Thursday 29 September 2016

It's a working mum's world - nurse, cook, maid, teacher ...

Lorraine Courtney

Published 24/05/2016 | 02:30

'The problem is that our current understanding of ‘working mother’ is that of babysitter, teacher, nurse, cook and maid all rolled into one frazzled fembot. And what about our understanding of dads who work? Well, they’re just men.' Photo: Getty Images/iStockphoto
'The problem is that our current understanding of ‘working mother’ is that of babysitter, teacher, nurse, cook and maid all rolled into one frazzled fembot. And what about our understanding of dads who work? Well, they’re just men.' Photo: Getty Images/iStockphoto

A new Glassdoor survey, which compared equality measures in European countries and the US, found the gender pay gap is wider in Ireland than anywhere else in the study. No surprise there, given our troublesome combination of paltry paternal leave, lack of flexi-jobs and steep childcare costs.

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The study shows the pay difference between Irish men and women who have at least one child and those with no children is 31 percentage points. To put this into perspective, there's just a three-point difference for Belgium, Spain and Italy.

We all know that women fall down when they take time off to have a baby, and then need a more flexible schedule to look after it because childcare is still primarily the mother's responsibility. Lots of professional women then either leave the workforce, choose to go part-time or avoid looking for promotions, while their male colleagues soar ahead.

From September 2016, the free access to pre-school will be widened to cover children between the ages of three and five-and-a-half, who are not already in primary school. We will also have the introduction of statutory paternity leave of two weeks.

But don't start jumping up and down. Research by wealth management company Killik last month found British mothers with two children in a crèche needed to earn at least £40,000 (€51,650) a year when the mother returns to work if she and her family are not to be left out of pocket.

This is the point at which a mother's salary after paying income tax would outweigh the money she must find for childcare, commuting and pension contributions - meaning she would be left with just £4 (€5.16) a day for other needs.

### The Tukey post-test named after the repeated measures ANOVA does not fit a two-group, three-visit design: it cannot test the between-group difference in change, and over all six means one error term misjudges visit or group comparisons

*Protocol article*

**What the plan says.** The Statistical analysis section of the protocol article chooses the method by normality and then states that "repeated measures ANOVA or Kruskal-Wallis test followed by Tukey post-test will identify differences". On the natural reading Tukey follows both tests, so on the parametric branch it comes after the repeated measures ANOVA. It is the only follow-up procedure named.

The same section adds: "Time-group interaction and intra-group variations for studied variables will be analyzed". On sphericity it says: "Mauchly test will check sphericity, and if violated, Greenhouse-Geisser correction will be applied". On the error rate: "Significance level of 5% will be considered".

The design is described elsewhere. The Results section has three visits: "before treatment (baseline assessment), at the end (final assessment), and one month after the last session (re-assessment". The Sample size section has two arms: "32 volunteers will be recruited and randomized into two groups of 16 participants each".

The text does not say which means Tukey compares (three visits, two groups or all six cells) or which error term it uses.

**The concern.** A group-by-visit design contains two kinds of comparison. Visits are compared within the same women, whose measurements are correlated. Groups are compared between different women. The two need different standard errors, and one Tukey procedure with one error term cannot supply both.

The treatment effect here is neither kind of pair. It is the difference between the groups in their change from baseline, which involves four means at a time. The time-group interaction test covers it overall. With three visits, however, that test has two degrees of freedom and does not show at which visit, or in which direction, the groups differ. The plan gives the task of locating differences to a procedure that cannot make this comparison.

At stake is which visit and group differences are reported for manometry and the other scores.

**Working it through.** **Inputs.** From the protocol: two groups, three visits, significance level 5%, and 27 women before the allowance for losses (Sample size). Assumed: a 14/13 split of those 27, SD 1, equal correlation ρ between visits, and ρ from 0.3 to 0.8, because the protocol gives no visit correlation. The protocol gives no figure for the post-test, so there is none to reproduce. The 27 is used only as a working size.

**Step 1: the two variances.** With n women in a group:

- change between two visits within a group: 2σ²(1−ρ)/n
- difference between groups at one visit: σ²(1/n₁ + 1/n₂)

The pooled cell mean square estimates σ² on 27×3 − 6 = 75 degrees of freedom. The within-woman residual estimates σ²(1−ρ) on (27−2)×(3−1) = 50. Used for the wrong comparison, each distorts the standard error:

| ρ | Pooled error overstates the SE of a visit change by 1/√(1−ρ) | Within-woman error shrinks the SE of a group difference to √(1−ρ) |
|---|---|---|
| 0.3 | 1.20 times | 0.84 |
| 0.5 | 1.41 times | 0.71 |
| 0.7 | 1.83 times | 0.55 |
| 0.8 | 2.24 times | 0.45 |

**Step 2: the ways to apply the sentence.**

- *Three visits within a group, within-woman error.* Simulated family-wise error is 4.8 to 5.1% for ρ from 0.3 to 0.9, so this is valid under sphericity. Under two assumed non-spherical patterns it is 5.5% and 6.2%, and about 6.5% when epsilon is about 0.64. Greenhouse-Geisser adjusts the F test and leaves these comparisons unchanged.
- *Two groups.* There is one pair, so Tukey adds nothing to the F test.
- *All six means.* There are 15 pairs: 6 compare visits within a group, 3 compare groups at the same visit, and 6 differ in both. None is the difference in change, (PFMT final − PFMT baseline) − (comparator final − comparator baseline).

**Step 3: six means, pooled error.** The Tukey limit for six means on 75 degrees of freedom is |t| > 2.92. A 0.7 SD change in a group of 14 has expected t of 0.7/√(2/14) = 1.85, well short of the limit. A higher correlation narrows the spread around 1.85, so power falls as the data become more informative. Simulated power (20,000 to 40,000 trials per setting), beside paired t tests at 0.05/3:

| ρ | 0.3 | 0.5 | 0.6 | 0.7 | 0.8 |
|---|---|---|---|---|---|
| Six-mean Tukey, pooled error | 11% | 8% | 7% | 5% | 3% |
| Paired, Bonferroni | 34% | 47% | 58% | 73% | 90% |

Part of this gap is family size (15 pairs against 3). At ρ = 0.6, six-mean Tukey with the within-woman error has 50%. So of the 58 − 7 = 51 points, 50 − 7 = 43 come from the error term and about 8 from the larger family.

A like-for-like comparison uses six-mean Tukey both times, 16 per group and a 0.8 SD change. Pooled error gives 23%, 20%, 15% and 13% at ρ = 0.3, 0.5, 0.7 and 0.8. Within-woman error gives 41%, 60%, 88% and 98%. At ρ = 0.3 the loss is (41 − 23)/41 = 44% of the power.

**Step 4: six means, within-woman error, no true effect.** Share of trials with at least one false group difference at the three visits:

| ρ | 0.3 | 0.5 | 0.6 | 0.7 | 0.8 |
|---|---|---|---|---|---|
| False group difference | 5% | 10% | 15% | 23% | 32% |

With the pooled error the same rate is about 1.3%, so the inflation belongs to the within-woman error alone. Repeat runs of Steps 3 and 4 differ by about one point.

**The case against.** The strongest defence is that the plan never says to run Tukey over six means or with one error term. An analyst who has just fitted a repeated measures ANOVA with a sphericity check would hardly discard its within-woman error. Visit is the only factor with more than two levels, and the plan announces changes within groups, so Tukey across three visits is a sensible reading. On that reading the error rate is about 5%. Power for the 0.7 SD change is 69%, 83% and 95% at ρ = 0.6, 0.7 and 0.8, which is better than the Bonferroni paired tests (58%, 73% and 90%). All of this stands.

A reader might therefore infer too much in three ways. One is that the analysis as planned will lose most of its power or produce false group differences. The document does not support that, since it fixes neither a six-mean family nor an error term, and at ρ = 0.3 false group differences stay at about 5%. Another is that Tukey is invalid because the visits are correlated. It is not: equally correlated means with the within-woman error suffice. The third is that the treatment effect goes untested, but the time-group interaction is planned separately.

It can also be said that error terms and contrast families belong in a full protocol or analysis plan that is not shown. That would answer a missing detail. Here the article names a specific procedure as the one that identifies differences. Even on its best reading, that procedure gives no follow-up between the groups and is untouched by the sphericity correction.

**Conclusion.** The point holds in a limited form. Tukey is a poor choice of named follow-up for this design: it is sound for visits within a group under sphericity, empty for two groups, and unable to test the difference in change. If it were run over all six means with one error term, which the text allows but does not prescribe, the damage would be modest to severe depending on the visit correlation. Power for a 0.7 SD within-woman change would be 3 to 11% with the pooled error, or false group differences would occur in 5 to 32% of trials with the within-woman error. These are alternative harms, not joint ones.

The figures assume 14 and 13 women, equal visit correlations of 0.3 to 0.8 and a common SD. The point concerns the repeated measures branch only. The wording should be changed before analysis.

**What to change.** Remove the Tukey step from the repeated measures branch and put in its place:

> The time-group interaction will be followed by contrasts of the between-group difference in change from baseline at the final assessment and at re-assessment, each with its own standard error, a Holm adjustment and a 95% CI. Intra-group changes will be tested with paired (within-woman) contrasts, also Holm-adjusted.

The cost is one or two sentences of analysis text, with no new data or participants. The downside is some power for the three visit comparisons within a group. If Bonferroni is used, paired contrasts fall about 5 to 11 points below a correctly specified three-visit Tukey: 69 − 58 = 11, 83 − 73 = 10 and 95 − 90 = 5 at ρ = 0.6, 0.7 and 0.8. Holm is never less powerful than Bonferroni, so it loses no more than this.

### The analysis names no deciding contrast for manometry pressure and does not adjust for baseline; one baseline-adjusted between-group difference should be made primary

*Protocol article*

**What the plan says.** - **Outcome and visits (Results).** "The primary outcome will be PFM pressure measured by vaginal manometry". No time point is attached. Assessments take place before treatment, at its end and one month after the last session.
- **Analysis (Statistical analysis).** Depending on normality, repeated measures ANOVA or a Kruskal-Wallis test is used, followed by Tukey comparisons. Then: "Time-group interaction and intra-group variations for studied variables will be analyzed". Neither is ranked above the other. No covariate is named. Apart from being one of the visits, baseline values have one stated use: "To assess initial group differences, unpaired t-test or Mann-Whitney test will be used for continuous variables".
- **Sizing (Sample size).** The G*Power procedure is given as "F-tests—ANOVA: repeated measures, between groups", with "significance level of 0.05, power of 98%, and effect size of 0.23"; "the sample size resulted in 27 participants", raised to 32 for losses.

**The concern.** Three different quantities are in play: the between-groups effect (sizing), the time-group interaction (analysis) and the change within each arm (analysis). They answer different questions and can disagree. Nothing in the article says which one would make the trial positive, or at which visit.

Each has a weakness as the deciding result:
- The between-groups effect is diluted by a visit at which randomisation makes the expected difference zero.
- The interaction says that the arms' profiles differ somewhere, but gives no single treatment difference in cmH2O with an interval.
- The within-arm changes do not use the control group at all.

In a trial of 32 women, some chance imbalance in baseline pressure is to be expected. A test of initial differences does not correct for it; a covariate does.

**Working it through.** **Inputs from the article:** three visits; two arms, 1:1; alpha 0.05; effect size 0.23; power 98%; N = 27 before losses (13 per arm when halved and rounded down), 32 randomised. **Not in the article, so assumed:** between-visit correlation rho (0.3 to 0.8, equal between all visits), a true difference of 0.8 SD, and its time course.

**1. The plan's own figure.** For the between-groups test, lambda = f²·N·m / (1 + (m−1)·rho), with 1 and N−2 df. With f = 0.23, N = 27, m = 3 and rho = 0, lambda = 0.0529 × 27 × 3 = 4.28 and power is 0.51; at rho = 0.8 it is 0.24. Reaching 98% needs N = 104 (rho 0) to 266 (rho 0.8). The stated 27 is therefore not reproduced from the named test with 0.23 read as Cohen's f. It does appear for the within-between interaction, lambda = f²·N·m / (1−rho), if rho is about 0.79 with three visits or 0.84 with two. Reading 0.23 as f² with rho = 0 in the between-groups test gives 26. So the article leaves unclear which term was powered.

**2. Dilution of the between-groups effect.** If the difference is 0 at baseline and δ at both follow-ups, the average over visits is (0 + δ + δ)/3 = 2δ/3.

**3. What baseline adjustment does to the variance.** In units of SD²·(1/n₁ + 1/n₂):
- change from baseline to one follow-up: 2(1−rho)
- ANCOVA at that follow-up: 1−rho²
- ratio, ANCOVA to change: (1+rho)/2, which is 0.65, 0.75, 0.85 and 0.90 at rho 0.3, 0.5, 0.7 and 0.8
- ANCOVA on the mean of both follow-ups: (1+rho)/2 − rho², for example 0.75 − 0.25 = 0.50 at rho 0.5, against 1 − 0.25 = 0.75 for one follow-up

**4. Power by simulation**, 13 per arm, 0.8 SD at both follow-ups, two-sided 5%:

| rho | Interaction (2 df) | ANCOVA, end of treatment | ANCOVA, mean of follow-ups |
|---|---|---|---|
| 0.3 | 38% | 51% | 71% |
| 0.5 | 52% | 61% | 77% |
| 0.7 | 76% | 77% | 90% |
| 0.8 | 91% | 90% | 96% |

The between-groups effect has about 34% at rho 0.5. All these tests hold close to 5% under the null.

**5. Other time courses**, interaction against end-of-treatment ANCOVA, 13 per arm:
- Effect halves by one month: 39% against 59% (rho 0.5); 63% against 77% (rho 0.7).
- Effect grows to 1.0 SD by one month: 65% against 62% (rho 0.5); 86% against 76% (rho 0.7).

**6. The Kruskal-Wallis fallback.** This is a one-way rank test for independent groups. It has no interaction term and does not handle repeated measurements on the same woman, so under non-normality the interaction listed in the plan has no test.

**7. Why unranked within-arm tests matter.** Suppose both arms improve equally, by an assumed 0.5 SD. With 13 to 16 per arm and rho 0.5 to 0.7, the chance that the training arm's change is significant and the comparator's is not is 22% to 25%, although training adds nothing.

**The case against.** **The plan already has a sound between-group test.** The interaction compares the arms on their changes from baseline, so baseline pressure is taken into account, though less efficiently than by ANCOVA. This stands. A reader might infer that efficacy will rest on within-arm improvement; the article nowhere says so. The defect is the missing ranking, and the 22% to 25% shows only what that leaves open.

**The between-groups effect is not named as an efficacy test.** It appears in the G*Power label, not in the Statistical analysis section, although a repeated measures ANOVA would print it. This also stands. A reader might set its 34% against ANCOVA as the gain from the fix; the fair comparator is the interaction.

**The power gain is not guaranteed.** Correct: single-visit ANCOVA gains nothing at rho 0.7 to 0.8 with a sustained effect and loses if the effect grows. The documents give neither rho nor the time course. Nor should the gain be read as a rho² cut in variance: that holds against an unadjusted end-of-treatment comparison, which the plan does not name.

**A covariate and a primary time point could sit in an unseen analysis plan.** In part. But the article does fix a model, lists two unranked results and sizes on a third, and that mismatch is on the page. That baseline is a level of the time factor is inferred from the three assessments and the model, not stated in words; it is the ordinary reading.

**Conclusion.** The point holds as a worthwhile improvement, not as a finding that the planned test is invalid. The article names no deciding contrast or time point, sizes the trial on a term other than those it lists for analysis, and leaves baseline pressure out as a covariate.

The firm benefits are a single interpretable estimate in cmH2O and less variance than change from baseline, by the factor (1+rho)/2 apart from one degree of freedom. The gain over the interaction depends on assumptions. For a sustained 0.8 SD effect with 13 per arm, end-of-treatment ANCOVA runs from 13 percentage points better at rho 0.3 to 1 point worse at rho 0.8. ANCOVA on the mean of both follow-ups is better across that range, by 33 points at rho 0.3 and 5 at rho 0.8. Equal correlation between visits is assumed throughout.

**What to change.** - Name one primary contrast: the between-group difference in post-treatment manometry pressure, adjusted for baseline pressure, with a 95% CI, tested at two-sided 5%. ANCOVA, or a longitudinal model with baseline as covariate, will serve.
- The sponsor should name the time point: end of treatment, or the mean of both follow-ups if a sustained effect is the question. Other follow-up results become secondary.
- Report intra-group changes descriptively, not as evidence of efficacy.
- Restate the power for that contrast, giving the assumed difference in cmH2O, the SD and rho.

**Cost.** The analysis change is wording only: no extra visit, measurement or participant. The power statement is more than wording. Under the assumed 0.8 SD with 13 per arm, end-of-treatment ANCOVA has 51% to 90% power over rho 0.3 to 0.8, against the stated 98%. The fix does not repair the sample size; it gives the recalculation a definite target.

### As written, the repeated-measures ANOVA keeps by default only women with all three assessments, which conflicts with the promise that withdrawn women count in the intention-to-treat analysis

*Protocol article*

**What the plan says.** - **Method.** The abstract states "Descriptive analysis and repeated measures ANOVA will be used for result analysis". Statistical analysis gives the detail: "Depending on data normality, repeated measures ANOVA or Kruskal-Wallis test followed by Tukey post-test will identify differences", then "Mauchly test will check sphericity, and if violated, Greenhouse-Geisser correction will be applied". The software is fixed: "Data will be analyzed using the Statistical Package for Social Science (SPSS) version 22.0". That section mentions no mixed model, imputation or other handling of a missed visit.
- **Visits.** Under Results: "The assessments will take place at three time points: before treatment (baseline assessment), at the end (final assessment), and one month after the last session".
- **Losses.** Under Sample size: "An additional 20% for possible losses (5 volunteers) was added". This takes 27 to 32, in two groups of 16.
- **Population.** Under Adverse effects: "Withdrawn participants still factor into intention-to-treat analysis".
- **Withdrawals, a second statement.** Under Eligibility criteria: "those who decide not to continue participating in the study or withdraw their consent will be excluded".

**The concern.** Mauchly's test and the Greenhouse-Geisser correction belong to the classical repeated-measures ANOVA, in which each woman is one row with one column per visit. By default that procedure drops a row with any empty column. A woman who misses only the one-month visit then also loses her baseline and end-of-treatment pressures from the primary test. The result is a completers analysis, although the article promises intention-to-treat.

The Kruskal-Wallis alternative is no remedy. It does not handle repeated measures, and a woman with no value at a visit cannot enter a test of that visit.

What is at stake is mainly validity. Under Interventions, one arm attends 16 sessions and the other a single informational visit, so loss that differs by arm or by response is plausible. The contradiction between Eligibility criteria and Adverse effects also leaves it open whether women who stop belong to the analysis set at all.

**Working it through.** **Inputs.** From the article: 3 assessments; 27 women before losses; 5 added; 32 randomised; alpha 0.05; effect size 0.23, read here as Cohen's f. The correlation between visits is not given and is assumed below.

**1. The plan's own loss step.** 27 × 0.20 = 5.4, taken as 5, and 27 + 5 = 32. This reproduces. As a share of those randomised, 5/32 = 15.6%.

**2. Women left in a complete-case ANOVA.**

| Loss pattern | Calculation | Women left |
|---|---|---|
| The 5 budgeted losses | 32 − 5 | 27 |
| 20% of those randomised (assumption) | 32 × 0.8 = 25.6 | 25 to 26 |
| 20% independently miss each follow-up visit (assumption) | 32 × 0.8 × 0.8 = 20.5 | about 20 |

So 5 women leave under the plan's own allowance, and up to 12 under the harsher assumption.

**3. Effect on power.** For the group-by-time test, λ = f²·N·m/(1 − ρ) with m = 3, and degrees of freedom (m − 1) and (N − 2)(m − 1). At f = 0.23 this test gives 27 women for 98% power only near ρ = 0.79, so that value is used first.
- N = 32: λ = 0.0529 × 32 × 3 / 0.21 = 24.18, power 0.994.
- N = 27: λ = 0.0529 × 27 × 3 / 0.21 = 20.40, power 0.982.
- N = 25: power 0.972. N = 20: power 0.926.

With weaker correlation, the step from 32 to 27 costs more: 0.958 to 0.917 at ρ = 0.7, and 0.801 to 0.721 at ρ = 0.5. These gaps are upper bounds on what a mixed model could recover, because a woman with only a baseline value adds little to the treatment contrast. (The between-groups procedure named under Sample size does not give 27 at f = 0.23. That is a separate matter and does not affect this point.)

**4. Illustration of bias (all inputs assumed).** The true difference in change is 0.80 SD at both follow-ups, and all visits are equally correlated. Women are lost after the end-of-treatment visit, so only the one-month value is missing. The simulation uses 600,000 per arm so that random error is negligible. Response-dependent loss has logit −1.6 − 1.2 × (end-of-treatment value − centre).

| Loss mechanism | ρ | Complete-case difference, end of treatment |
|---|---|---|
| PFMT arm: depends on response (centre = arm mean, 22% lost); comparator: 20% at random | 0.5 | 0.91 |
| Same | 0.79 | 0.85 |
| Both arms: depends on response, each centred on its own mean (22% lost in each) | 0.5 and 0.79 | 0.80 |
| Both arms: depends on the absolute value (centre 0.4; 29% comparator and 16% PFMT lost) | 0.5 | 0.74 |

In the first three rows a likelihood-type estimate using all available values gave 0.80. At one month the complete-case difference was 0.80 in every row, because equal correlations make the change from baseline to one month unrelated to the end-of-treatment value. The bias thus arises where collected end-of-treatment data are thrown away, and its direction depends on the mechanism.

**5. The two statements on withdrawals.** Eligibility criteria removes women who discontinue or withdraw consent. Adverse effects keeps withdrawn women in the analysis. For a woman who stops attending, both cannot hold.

We have to push for a culture among employers that recognises the value of working mothers to the workplace. This means investment in affordable childcare - whether provided by companies themselves or subsidised by the Government - and the possibility of flexible hours or working from home, for men as well as women, so childcare is not seen as something only women do.

Our workplace discrimination laws need to be strengthened and implemented properly.

These laws do exist, but a mother (and it's always the mother) can't continually call in to ask for time off because her child is sick. All working parents deserve greater protection. That's parents, mind you, not just mothers. Of course, childcare is only a part of the picture.

There's much more going on with the pay gap: unconscious bias (or just plain discrimination), less financial recognition for roles disproportionately taken up by women, lack of confidence which prevents women from asking for higher pay and a long list of issues that join up and conspire to result in women being paid less.

There are those who will argue that it's only when part-time and full-time jobs are compared that women look underpaid.

Part-time jobs pay less and women know this when they enter them.

It's 2016 and here we are, still looking around at one another with confused faces about why a woman might choose to work half a job.

We've fully persuaded ourselves that being a 'working mother' is a problem for the modern woman, while the 'working father' is not even mentioned without sniggering.

The problem is that our current understanding of 'working mother' is that of babysitter, teacher, nurse, cook and maid all rolled into one frazzled fembot. And what about our understanding of dads who work? Well, they're just men.

They don't call themselves 'working dads' or worry about 'having it all'. For a man, a career and children is a given. Good, old-fashioned sexism strikes again. There's also those of us who are economically infertile - women who would love to have children if work was more flexible, if parental leave and childcare were both parents' responsibilities.

Writing in 'The Pool' recently, journalist Daisy Buchanan said: "Thinking about it is like playing an unsolvable game of sudoku. If we had a baby, we'd need more space. We can't afford to rent anywhere bigger in London, so we'd need to move away. But we have jobs that are in London and we can't afford to feed or clothe the baby without the income those jobs provide.

"When working, we'd need to pay for childcare, which, if you're earning an average UK salary, seems to leave you with about a fiver of take-home pay. This is all before the baby needs wild luxuries, like a school uniform and Calpol."

Any of this sound familiar?

What do men have that we don't? The answer: a wife. But we can balance out the scales of inequality by shoving the ironing board in front of them every evening.

Irish Independent

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